Europe’s airlines have sent out a clear message to policymakers and air traffic service providers to urgently address inefficiencies in airspace control.
Airlines 4 Europe (A4E) members were united on this on March 6 at their 2019 Aviation Summit in Brussels.
“2018 was one of the worst years, with delays caused by air traffic control up 27.9% compared to the year before”, said Willie Walsh, International Airlines Group’s (IAG) CEO. The latest figures provided by Eurocontrol made Walsh and his colleagues most unhappy. Delays affected 334 million passengers, resulted in €14.2bln indirect costs (+24%) and €3.4bln of cancellations.
Walsh lashed out to Germany’s ATC provider DFS, which is understaffed at its Karlsruhe control center after ‘miscalculating’ traffic forecasts. “They should be ashamed of themselves. It’s a disgrace. We call out to DFS to improve”, he said, supported by Carsten Spohr (Lufthansa), Johan Lundgren (EasyJet), Michael O’Leary (Ryanair), Pieter Elbers (Air France/KLM), as well as Martin Gauss (airBaltic) and Oscar Munoz (Volotea).
With 90% delays, last January and nothing was done at Karlsruhe or that other bottleneck in Marseille, A4E fears they are in for another year of hell. And with airlines legally obliged to pay passengers compensation for delays under EU Regulation 261/2004, that will cost them dearly.
With elections for the European Parliament on May 23 and a new European Commission in place in June, the airlines issued a set of proposals for the new commissioner (current commissioner Violeta Bulc was absent from the summit because of illness).
A4E wants aviation to be given full political priority. They signed the Efficient Airspace Declaration, calling for a seamless European sky without ATC disruptions. Upperspace international traffic should not be the victim of national strikes. The EU ATC network should be managed centrally.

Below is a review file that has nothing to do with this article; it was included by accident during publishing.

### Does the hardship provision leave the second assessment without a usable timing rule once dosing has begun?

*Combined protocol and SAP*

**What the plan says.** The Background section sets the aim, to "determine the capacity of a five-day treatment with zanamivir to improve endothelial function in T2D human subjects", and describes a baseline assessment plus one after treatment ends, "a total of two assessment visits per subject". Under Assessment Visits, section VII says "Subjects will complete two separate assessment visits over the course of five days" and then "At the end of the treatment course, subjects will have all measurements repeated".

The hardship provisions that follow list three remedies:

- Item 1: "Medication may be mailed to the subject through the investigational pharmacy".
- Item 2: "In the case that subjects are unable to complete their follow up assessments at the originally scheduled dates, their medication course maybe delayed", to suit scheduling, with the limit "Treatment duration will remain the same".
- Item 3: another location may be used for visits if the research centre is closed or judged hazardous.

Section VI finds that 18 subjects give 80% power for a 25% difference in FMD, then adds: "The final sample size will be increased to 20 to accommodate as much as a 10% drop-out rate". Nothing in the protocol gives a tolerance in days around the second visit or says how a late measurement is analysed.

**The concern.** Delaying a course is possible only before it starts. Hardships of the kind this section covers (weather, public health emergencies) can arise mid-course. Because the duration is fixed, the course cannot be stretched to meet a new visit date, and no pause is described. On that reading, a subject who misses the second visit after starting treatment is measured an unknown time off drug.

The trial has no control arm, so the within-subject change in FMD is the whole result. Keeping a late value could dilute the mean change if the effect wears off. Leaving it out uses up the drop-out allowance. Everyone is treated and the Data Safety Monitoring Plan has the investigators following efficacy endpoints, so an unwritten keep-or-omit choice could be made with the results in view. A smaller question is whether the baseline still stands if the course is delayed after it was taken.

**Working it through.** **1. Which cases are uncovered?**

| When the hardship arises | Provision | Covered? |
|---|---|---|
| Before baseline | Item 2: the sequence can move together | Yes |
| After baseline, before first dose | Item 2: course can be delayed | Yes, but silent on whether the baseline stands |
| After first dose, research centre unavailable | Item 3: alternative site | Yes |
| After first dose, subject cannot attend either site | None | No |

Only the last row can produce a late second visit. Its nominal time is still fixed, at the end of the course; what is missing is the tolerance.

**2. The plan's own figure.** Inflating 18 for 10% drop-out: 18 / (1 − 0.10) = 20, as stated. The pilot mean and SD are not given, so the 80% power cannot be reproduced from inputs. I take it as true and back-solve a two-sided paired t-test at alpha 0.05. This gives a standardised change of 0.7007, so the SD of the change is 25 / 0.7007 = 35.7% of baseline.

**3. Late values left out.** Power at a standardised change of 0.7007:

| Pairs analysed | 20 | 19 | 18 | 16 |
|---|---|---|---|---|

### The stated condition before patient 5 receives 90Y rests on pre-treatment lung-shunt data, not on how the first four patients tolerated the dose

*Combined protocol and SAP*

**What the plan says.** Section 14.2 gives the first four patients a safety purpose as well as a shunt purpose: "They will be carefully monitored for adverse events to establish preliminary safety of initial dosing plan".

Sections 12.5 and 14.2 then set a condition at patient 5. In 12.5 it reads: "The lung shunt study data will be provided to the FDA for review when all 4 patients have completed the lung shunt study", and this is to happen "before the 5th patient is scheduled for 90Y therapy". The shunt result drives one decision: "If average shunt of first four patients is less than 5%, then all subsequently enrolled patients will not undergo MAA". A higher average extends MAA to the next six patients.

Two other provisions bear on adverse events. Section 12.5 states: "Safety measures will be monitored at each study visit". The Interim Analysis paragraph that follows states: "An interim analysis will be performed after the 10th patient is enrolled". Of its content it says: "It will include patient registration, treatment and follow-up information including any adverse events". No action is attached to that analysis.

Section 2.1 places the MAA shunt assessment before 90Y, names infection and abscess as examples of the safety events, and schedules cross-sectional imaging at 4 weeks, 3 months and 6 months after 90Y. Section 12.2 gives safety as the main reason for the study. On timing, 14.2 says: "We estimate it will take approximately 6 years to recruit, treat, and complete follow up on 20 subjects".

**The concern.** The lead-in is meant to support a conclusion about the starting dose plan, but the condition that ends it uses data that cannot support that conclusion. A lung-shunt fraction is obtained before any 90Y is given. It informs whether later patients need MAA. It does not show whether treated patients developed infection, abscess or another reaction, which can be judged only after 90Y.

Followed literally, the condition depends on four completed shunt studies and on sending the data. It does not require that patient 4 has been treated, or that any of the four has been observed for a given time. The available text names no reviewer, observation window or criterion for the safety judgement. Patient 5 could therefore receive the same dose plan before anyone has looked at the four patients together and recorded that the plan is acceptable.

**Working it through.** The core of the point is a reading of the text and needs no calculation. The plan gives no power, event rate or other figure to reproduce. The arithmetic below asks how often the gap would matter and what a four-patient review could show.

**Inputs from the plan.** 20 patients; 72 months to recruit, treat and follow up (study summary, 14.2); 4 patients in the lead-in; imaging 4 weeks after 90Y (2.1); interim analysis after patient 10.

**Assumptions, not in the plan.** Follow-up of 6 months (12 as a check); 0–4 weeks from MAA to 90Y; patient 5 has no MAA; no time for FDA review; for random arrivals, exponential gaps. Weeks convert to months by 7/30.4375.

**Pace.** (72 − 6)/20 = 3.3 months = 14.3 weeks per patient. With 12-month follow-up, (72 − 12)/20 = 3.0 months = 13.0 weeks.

Training of air traffic controllers should be shortened from 2-3 years to 6 months, which according to O’Leary is feasible.
Air Navigation Service Providers should also compete to make the system more efficient. And not the airlines should pay for delays caused by ATC disruptions, but the service providers. By shifting the obligation that follows out or Rulemaking 261 to them, they are incentivized to improve services.
“The EU must take responsibility to fix these fundamental problems rather then endlessly talking about them. We have come up with real solutions and are pushing the EC”, O’Leary said. Or as Walsh put it: “If I was the new commissioner, I would finally do what the current one promised but failed to do”.
The Declaration has been signed by the Civil Air Navigation Services Organisation (Canso) and Eurocontrol, which oversees ATC in most of Europe. At the same time, Canso’s Director-General Jeff Poole said the key-issue is fragmentation: “It’s right to call-out for strikes in France and Germany, but you also need to call out to the individual states. Air traffic management has come a long way, we have huge new technologies coming up to make the difference, but they are useless if we keep sitting in our silos”.
Eurocontrol’s DG Eamonn Brennan called for a central manager to make the European system work as a network.
A4E also warned not to make airlines a cash cow by implementing a tax on tax. Discussed here were airport taxes, which have gone up
133% since 2006 while tickets have become 11% cheaper, said Spohr.
As far as environmental taxes are concerned, A4E wishes to stick to only one system: the ICAO-agreed Corsia system.
In the end, all at the Aviation Summit came back to that single message: something must be done about the ATC delays.
Or as Carsten Spohr put it: “Nobody cares that delays cost Lufthansa lots of money. But when I tell people that delays result in CO2-emissions comparable to a mid-sized town, then to them it makes a difference”.
ATC worries were to topic of the A4E Aviation Summit. (Richard Schuurman)